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Life & Work with David Kaufman of Fairway

Today we’d like to introduce you to David Kaufman.

Hi David, thanks for joining us today. We’d love for you to start by introducing yourself.
Hi – I’m David (Dave) Kaufman, I’m 35 years old, and I’m a filmmaker. I’ve always loved stories. Growing up, I’d make my family have movie nights because I loved the shared experience of watching movies together. I’ve always been drawn to coming of age stories, adventure, exploration and sports. To this day, one of my all time favorite movies is The Sandlot.

I’ve been in the video production and post-production world for about 11 years. I still question my choices with my craft on a daily basis, but I think that might be a blessing. It keeps me on my toes and I’m doing my best to stay humble in the process.

I learned the basics of production and editing at Kansas State University. After that, I filmed and edited for Sporting Kansas City. A couple years later, I found myself in Denver, CO, doing corporate and nonprofit mini-documentaries. Now, I’m back in Kansas City working for Liquid 9 in the Crossroads as the director of photography and editor. Lately, I’ve been focused on sharpening my craft as a cinematographer and finding ways to make any project feel big. It all depends on creativity.

Oh, and best of all, as of 2020, I’m a new dad and proud father to my son Will.

Can you talk to us about the challenges and lessons you’ve learned along the way? Would you say it’s been easy or smooth in retrospect?
My greatest struggle has been patience and trusting that I am doing the next right thing. This industry tends to vibe with the “hustle culture.” If you’re not working on a cool job and posting behind-the-scenes photos, clips, frames, and color side-by-sides, it can feel like you’re not progressing or going to be successful. There’s a lot of FOMO created from social media that can be very challenging to the psyche of young to mid-level filmmakers out there. I spent many years thinking that finding the right job would launch me to the next level of filmmaking I’m searching for.

It wasn’t until I began doing projects for myself, and even by myself, that I fell in love with filmmaking and began to see it very differently. I made friends with a muralist in Denver, CO, named Casey Kawaguchi. He was at a similar point in his art career to my filmmaking career, and we began working together on passion projects. The way he viewed his work and work ethic made a big impact in shifting my approach to my work. I became more focused on improving my craft and consistency in work and less concerned with the level of the project.

Another major influence on my career has come from another great friend, filmmaker, and director, James Rico, founder of the Reel Goats. James never lets anything stand in his way. He taught me the power in not being afraid to ask questions, and that even if the answer to the question is not what you want, you can always find another way and keep moving forward. His creativity and enthusiasm for filmmaking is infectious. Our conversation may only be 10 minutes long on the phone, but after that 10 minutes, I’m ready to get after it. I still look up to him, and I’m very excited for the day we work on a project together again.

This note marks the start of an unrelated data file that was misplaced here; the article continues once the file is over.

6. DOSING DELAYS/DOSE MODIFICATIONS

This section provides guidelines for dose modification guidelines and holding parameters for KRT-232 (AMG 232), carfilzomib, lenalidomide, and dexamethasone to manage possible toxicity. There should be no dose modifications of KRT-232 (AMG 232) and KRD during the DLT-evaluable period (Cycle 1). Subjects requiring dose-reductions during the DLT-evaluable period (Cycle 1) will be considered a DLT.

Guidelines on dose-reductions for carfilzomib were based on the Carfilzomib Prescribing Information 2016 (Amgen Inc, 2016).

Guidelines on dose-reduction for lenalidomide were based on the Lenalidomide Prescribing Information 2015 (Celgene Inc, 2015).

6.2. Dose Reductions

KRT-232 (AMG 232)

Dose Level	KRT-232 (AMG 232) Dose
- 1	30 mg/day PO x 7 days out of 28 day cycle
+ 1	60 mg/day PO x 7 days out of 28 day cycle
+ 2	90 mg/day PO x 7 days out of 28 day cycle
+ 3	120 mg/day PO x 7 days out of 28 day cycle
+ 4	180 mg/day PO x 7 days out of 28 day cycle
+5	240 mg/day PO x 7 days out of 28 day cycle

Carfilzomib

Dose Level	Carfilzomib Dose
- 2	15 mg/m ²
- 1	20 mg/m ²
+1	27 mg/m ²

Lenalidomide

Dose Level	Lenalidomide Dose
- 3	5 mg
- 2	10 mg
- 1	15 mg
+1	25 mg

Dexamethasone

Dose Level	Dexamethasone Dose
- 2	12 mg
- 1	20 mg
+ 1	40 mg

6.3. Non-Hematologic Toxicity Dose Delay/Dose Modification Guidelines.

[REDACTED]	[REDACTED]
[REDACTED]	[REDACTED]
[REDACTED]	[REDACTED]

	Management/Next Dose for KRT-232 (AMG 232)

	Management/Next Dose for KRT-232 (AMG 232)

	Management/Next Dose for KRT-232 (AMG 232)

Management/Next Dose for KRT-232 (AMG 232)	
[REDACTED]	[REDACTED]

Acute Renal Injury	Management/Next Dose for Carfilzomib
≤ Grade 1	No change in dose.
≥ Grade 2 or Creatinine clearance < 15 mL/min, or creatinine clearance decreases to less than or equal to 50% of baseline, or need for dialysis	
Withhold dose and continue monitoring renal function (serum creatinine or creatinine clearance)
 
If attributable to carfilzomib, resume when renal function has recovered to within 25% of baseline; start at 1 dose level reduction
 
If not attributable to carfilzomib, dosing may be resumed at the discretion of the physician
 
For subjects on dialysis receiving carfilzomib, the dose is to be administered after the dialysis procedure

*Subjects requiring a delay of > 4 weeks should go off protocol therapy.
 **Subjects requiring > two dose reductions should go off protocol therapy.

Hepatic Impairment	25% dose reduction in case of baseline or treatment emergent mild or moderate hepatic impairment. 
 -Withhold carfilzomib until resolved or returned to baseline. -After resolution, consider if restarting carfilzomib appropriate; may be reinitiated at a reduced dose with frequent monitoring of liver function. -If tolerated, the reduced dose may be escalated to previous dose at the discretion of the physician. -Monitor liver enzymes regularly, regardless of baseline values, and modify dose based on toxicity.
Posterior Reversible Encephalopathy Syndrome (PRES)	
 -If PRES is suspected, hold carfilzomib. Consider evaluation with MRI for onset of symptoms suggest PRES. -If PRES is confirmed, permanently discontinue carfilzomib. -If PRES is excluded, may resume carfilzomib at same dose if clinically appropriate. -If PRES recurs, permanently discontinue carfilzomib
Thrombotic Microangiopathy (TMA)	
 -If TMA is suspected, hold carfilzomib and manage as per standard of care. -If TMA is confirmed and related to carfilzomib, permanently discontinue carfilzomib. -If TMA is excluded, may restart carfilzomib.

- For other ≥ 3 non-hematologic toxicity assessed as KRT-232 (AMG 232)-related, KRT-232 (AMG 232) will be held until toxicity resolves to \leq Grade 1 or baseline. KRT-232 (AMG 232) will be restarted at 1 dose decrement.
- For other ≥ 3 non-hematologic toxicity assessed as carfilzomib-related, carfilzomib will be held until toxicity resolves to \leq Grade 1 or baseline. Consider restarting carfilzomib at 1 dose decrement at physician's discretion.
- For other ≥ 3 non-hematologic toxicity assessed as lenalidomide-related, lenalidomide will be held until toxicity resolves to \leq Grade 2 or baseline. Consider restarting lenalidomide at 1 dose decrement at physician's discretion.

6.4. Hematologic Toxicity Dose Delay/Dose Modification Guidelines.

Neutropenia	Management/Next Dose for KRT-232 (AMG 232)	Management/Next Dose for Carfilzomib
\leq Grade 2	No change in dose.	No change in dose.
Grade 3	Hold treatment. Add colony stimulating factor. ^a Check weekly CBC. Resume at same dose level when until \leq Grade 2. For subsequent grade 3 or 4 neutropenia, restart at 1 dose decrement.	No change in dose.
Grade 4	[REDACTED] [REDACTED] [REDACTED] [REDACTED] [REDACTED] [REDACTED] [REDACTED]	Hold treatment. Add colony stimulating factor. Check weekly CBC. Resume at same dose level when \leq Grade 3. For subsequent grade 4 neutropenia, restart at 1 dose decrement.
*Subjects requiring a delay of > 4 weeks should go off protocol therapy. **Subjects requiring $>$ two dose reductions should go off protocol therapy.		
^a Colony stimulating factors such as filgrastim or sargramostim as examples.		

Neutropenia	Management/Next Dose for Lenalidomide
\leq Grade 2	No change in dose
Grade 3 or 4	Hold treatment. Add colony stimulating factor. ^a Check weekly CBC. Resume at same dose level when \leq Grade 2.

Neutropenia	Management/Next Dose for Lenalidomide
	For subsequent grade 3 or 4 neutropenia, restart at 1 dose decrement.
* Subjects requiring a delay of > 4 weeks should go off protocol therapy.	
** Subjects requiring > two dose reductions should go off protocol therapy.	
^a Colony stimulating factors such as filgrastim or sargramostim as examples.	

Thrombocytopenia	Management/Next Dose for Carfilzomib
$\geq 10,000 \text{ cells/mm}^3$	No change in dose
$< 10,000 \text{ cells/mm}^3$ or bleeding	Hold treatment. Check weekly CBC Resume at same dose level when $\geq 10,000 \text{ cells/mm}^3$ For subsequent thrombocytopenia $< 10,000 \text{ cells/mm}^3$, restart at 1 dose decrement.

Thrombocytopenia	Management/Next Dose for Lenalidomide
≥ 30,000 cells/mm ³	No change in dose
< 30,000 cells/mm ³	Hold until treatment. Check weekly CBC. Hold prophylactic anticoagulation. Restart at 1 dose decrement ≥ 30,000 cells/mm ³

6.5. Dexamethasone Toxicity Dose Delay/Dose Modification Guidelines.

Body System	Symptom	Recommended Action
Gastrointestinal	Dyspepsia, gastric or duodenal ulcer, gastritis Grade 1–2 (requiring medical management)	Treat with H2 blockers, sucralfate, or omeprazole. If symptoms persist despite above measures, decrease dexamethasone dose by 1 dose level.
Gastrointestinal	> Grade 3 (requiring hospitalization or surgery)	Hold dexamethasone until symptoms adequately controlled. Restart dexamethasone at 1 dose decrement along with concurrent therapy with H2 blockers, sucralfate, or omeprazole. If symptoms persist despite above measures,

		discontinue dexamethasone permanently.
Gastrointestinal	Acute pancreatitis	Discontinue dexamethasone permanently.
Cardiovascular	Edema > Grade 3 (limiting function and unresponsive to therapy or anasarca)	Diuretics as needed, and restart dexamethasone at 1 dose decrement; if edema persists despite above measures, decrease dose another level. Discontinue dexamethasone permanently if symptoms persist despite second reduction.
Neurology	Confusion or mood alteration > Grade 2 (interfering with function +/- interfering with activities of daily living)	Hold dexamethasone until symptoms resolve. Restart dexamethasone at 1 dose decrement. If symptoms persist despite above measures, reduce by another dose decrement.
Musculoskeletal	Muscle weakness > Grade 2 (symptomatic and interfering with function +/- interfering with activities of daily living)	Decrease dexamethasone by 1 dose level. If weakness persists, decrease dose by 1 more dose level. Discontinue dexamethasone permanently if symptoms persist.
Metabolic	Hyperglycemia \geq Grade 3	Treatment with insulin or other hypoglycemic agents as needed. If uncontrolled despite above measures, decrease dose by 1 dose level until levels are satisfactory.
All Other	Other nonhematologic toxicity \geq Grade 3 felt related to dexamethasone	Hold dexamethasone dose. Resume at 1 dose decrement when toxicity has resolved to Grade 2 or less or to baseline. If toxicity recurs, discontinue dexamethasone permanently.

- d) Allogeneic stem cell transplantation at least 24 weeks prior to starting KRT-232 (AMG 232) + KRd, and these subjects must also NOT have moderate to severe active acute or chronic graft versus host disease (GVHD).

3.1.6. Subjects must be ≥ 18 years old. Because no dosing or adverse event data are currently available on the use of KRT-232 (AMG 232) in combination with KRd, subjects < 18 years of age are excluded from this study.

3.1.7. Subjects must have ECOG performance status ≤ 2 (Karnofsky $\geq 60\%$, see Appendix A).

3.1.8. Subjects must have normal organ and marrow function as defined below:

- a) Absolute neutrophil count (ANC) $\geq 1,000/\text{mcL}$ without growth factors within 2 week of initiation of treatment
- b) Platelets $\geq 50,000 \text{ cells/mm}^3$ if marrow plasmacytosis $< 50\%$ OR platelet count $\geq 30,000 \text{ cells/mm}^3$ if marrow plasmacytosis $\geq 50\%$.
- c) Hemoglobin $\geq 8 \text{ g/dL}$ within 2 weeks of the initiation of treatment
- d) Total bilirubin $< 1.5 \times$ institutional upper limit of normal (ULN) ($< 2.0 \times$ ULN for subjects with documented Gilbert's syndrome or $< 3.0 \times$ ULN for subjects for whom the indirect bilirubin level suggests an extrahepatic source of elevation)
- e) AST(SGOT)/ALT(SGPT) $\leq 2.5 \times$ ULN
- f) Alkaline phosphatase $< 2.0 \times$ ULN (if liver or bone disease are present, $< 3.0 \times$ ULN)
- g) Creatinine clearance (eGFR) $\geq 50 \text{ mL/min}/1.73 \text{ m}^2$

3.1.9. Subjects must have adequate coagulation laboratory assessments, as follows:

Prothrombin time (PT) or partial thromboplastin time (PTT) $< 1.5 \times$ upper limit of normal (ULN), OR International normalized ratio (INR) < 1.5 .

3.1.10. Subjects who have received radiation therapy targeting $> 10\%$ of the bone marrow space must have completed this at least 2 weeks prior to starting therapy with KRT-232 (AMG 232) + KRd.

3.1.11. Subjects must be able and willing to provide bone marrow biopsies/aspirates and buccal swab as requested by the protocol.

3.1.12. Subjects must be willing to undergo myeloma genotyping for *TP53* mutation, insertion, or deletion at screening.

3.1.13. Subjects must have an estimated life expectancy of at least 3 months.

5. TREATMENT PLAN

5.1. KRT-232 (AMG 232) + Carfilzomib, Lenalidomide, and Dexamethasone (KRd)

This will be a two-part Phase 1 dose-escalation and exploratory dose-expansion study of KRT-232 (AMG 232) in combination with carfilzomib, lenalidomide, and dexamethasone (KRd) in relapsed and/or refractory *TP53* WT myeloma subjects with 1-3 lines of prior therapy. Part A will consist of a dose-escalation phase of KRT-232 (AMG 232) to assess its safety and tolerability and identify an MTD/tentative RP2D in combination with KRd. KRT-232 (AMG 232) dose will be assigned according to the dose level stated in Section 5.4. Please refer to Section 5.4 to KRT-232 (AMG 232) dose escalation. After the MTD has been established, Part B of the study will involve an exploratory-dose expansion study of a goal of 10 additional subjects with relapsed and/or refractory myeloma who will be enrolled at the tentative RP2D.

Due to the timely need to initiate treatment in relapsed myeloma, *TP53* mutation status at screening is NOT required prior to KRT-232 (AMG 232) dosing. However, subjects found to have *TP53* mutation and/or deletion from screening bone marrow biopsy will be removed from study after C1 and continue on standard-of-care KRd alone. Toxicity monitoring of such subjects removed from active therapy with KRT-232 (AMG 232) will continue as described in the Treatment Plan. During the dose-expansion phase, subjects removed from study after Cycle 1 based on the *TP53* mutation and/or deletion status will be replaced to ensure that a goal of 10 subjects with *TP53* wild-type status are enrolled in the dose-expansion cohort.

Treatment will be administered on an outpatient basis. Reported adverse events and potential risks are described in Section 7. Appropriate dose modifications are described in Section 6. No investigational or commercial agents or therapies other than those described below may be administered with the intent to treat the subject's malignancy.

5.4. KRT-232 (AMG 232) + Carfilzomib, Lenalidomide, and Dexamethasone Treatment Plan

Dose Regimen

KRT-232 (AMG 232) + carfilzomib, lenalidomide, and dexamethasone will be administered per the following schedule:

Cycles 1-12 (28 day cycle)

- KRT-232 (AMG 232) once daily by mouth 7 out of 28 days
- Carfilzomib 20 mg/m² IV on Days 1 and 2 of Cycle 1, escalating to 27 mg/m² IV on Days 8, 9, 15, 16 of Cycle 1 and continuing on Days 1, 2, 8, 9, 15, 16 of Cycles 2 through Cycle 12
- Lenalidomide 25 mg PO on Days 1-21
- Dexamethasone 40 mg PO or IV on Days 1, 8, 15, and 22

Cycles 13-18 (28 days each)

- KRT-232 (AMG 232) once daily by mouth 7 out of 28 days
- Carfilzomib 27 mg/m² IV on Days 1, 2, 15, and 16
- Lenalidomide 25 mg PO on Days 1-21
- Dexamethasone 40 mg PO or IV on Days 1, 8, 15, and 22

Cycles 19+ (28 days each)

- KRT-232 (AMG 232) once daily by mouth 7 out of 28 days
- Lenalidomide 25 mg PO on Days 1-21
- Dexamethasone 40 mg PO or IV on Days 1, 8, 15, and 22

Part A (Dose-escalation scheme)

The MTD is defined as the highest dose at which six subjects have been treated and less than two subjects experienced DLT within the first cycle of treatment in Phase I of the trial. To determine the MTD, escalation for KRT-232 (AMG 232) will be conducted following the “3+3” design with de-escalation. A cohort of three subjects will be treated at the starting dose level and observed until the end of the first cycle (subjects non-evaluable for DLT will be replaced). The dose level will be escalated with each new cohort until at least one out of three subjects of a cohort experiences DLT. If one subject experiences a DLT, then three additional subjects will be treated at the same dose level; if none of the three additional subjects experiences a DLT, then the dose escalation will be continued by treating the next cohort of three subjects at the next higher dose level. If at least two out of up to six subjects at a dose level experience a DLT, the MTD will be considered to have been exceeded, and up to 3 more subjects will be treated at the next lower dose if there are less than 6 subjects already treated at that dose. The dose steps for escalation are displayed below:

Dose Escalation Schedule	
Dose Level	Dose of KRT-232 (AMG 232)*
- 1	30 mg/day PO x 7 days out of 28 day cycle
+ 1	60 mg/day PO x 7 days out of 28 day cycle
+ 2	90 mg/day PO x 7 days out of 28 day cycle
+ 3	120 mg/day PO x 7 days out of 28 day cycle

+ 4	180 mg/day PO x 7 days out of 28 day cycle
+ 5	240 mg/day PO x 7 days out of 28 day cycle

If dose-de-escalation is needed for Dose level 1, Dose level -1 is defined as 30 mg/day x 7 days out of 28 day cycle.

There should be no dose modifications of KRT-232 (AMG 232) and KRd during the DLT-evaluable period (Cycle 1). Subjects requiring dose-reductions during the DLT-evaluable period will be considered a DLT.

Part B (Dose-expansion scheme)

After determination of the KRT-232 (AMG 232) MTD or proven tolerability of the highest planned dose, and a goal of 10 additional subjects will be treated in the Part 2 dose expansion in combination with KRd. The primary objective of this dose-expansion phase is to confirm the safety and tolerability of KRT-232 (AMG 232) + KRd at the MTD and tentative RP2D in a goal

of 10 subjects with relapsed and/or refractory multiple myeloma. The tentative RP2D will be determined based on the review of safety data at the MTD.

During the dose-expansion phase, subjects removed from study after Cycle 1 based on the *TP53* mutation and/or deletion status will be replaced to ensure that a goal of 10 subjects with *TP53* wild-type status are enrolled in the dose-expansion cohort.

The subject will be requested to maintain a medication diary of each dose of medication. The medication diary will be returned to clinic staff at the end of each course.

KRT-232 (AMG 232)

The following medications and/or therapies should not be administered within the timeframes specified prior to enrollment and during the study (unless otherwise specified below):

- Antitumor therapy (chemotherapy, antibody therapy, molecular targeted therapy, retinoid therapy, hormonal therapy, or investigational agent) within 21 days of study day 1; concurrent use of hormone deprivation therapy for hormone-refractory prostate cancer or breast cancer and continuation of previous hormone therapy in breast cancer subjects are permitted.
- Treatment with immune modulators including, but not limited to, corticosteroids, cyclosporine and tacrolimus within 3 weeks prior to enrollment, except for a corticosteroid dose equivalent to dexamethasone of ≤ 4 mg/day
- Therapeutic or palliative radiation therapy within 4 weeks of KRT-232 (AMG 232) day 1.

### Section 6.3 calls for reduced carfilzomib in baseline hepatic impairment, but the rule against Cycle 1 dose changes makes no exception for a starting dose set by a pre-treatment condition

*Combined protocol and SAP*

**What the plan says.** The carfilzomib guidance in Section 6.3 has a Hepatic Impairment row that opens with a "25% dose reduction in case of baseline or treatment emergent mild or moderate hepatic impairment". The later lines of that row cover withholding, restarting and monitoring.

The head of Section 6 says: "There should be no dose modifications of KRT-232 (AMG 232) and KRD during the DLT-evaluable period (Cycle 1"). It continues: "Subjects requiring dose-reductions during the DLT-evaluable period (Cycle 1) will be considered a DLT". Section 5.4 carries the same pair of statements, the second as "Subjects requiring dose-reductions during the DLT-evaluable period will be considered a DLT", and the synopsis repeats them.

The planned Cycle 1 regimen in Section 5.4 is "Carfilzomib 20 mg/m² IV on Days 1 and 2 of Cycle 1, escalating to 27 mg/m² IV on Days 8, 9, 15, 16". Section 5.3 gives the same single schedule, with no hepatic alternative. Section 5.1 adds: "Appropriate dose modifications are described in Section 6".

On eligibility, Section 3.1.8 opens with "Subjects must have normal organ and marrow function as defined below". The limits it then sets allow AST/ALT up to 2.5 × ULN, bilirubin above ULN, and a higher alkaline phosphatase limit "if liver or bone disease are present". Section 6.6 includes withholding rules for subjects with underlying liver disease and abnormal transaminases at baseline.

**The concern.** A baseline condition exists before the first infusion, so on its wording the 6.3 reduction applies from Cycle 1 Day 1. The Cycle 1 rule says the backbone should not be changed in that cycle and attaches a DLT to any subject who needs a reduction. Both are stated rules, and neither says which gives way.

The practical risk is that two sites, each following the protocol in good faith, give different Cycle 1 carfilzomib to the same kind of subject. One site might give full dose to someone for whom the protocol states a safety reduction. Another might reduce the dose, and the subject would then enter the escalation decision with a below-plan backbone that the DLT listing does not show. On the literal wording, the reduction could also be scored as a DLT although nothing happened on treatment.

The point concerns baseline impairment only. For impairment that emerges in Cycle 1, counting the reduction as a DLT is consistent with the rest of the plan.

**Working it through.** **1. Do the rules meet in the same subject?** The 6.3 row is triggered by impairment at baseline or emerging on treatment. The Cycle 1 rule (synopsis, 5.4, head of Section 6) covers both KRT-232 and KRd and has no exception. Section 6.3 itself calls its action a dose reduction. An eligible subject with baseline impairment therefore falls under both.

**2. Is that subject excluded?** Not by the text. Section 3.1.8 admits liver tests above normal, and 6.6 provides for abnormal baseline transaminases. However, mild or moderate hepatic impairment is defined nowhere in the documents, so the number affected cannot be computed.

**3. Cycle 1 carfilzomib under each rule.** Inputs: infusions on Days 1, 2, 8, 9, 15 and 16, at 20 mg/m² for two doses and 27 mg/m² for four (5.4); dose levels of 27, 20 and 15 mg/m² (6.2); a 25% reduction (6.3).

Can you tell our readers more about what you do and what you think sets you apart from others?
I’m a Director of Photography and editor for Liquid 9. Liquid 9 has been a name in the production and post industry of Kansas City for years, but I just recently joined the team in the summer of 2019. This is the strongest group of creative professionals I’ve ever worked with and I’m proud to be a part of this team.

As the director of photography, also known as the DP or cinematographer, I’m responsible for creating the look of a film, commercial, documentary, etc. I aim to elevate our director’s vision and introduce ideas and concepts the director may not have considered.

What sets me and everyone else at Liquid 9 apart is that we’re all multiskilled. One day I might be operating a camera, running sound, and lighting an interview. The next day I might be standing by a monitor with our director as we tweak the nuances of the lighting in the frame for a larger commercial shoot. Editing has had a major influence on how I pick up a camera. It’s become second nature to edit as I’m filming by selecting shots that I know will cut together nicely.

The crisis has affected us all in different ways. How has it affected you, and any important lessons or epiphanies you can share with us?
Throughout the Covid-19 Crisis, I’ve learned to become even more flexible with fewer resources.

Our industry has been very resilient throughout this time. We created new processes so that we could continue working because if we hadn’t, we wouldn’t survive. We’ve kept some processes that were born in the pandemic like remote meetings and live streaming productions. That’s all standard practice now. In some ways, I feel we’re more efficient than before. As crews became smaller as a safety precaution, I realized how much I appreciated the intimacy and experience of working with a smaller group. While that means I’m probably going to have to do more work, it’s a much more collaborative experience and I enjoy that.

On a personal level, I became a dad in the summer of 2020. Editing footage from home, taking care of a newborn and navigating sleep deprivation was not easy. During that time, I realized how grateful I was for my team at Liquid 9. We were all willing to help each other out when needed, and still are.

Contact Info:

Image Credits
Photo Credits – David Kaufman (Me)

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